The future of travel

In response to yesterday’s post, J. Peterson raised the interesting question of whether we will all start to travel to other places via Virtual Reality, rather than with our physical bodies.

Speaking as somebody who just flew back from the West Coast (and had my flight unexpectedly delayed till the next day due to weather), I can certainly sympathize with anyone who would like to figure out how to avoid air travel.

As it happens, on my flight out to Seattle I was sitting next to someone who had never tried VR. So I took out my GearVR and gave her a brief virtual tour of Venice. Sitting there in her airplane seat, she started looking all around as she traveled on a virtual gondola, at the beautiful buildings, the Piazza San Marco, the Grand Canal, and all the other wondrous sites of old Venezia.

It was kind of funny when you think about it: I was watching someone go on a virtual journey in the middle of a real one.

We then got into a discussion about whether VR will lead to more physical travel or less. I argued that it will lead to more travel, based on the following observation: If you think back to the 1960s, before our modern information revolution, there was significantly less air travel (per capita) than there is now. Travel on an jet plane was sort of a special thing.

Now it is part of everyday life for millions of people. I think the argument can be made that this change was at least partly caused by the information revolution. People are now much more connected to each other across great distances, and know far more about other places, and so we all have much greater reason to travel.

One Response to “The future of travel”

  1. NYL says:

    To substitute travel, virtual reality needs to be real. I mean really real! The virtual Venice is really amazing, but I’m still breathing the stuffy airplane air, worried I’d whack somebody’s face if I turn around. To replace the need to physically be somewhere, it needs to be virtual reality for all the senses.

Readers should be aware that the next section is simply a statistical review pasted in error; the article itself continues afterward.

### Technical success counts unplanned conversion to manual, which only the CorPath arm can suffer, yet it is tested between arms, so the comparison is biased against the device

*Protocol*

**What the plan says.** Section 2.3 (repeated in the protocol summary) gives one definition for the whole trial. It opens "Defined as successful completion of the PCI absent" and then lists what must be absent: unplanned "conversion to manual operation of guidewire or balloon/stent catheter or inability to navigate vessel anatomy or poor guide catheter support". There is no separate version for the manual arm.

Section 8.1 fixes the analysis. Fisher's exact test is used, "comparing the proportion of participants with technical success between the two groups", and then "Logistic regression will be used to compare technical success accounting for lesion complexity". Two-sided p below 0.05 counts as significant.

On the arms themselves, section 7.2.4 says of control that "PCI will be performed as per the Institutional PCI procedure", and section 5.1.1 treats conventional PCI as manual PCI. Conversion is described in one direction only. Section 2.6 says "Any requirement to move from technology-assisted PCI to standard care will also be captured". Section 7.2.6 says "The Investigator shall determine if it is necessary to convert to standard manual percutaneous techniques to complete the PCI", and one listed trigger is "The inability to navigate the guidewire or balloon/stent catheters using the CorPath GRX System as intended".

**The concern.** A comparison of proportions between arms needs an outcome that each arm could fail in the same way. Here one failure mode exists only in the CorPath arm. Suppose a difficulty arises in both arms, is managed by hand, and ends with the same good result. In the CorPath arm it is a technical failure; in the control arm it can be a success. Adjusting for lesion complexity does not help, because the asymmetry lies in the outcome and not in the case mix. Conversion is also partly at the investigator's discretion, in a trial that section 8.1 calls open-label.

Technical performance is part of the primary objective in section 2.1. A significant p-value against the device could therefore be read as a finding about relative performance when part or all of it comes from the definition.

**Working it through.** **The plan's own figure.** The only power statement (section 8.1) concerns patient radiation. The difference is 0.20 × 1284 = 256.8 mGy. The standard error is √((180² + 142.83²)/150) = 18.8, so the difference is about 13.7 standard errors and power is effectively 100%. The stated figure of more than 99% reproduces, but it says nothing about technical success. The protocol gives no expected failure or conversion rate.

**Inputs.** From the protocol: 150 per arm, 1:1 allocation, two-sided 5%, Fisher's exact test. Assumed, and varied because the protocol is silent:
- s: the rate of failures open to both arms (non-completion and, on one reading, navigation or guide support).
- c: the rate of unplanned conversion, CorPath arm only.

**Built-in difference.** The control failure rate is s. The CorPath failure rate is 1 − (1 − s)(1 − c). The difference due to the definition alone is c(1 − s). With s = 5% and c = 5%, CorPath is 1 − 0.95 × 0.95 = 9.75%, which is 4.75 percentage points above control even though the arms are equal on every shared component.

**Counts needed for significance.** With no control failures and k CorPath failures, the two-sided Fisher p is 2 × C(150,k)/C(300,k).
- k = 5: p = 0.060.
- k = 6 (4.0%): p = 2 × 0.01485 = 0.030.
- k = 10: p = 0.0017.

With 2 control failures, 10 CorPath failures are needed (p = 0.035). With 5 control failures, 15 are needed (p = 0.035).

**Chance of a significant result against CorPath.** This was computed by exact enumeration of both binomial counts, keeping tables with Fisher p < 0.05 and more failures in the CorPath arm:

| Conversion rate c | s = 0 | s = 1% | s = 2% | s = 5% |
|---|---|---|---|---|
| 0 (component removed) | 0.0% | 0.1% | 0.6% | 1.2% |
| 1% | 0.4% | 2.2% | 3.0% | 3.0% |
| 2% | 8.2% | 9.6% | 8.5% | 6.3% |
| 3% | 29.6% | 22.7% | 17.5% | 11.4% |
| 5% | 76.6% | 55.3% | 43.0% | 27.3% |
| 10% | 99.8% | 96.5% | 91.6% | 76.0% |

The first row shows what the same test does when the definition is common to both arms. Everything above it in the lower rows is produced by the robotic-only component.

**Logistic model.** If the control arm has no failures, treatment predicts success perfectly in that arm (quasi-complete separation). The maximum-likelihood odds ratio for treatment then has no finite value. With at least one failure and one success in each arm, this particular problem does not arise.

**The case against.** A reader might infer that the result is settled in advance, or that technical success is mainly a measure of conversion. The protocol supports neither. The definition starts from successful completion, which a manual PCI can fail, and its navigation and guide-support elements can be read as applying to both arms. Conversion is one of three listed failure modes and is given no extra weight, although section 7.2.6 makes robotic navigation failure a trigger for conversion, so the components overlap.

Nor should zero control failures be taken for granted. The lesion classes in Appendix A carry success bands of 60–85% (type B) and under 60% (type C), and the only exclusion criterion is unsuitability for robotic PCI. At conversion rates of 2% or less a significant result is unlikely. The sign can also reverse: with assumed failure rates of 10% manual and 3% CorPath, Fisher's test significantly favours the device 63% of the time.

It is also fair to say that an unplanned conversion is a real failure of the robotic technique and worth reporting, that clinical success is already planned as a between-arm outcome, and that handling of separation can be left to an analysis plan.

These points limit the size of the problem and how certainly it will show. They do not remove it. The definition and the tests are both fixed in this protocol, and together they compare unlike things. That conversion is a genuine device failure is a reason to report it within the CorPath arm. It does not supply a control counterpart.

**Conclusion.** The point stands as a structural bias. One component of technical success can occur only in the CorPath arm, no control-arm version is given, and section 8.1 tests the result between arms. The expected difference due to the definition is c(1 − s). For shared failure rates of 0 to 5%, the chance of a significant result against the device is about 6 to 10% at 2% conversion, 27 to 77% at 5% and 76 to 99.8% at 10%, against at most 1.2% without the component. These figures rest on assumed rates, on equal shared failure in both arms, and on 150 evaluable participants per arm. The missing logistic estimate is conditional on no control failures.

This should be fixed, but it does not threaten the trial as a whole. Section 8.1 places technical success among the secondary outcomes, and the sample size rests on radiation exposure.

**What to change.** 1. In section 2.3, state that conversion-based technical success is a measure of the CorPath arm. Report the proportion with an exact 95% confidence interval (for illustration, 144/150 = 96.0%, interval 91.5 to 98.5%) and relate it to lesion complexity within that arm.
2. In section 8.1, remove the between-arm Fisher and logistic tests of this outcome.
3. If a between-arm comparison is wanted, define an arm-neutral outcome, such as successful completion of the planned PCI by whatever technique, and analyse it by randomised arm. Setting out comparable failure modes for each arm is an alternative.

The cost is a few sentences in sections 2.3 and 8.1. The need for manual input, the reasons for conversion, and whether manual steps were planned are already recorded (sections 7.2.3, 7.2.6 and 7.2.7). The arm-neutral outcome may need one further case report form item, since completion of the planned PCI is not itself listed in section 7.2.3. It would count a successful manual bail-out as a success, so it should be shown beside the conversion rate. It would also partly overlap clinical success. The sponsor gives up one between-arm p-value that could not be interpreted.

That said, “travel” casts a wide net. There are many reasons to travel: sight seeing, apartment hunting, business. And different reasons require different types of realism for VR to replace physically being somewhere.

    For example, take going to see classical concerts. For me, classical music’s “virtual reality” (a good sound system) can replace actual reality (Lincoln Center). Some people will say that the acoustics of the hall can’t be replicated by headphones. But I don’t care much about those differences. And let’s face it, some concert halls have pretty crappy acoustics anyway. On the other hand (literally!), I have 10 different musicians playing the same program on my phone.

    Likewise, maybe all the nuanced social cues I value in face to face meetings won’t matter as much for Future People, so the need to travel diminishes. I think it’s easier to imagine what Future Tech will be like than to imagine what Future People will be like. It’s much easier to imagine *us* using Future Tech. But we don’t use Future Tech. Future People use Future Tech. And alas, we are not (yet) Future People.

Leave a Reply